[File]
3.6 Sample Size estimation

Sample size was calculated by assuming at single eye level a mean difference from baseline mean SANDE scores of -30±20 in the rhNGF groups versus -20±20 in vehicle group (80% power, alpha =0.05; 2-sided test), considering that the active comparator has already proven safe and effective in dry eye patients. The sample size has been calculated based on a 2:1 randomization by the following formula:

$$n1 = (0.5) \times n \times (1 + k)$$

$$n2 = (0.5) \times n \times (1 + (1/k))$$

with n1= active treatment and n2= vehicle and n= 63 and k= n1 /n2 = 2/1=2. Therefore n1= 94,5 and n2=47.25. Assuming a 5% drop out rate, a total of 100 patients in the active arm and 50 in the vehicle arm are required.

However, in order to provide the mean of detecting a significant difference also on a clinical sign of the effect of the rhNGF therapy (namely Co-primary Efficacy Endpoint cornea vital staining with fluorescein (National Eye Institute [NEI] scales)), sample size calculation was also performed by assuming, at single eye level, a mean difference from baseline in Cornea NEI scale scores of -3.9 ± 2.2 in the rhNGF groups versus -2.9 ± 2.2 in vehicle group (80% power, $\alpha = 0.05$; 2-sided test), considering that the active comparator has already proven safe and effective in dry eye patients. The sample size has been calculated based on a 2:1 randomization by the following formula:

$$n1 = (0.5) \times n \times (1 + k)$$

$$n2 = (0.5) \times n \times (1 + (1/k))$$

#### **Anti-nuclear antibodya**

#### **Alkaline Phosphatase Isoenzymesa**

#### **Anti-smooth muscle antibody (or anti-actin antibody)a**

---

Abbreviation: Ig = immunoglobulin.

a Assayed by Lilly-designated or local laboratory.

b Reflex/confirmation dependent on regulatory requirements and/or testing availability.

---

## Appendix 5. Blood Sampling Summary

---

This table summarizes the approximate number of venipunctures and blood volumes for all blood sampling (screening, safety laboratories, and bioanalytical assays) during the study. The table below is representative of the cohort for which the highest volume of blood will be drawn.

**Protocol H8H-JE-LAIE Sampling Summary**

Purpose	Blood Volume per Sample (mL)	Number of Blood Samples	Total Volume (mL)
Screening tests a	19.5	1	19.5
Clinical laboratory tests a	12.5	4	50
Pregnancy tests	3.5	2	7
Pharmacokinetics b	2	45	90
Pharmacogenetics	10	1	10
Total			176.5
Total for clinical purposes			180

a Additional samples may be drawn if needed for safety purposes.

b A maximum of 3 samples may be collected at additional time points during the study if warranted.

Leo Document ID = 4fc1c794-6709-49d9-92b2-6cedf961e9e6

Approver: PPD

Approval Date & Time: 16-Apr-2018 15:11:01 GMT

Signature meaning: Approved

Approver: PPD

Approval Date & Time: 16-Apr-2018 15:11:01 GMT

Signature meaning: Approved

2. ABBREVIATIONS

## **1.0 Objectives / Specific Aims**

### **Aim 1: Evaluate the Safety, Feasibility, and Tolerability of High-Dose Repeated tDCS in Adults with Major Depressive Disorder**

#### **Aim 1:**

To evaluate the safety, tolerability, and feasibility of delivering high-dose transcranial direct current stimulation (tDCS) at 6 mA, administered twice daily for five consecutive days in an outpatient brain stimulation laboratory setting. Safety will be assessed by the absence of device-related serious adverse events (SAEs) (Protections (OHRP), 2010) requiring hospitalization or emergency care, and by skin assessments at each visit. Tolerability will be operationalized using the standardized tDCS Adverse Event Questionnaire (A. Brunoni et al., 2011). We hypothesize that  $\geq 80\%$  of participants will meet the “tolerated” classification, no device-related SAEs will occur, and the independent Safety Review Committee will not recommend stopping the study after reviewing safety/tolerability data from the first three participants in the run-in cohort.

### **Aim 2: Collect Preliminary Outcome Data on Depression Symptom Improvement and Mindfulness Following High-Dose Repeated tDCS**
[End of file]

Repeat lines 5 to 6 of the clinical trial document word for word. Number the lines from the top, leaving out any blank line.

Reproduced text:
with n1= active treatment and n2= vehicle and n= 63 and k= n1 /n2 = 2/1=2. Therefore n1= 94,5 and n2=47.25. Assuming a 5% drop out rate, a total of 100 patients in the active arm and 50 in the vehicle arm are required.

However, in order to provide the mean of detecting a significant difference also on a clinical sign of the effect of the rhNGF therapy (namely Co-primary Efficacy Endpoint cornea vital staining with fluorescein (National Eye Institute [NEI] scales)), sample size calculation was also performed by assuming, at single eye level, a mean difference from baseline in Cornea NEI scale scores of -3.9 ± 2.2 in the rhNGF groups versus -2.9 ± 2.2 in vehicle group (80% power, $\alpha = 0.05$; 2-sided test), considering that the active comparator has already proven safe and effective in dry eye patients. The sample size has been calculated based on a 2:1 randomization by the following formula: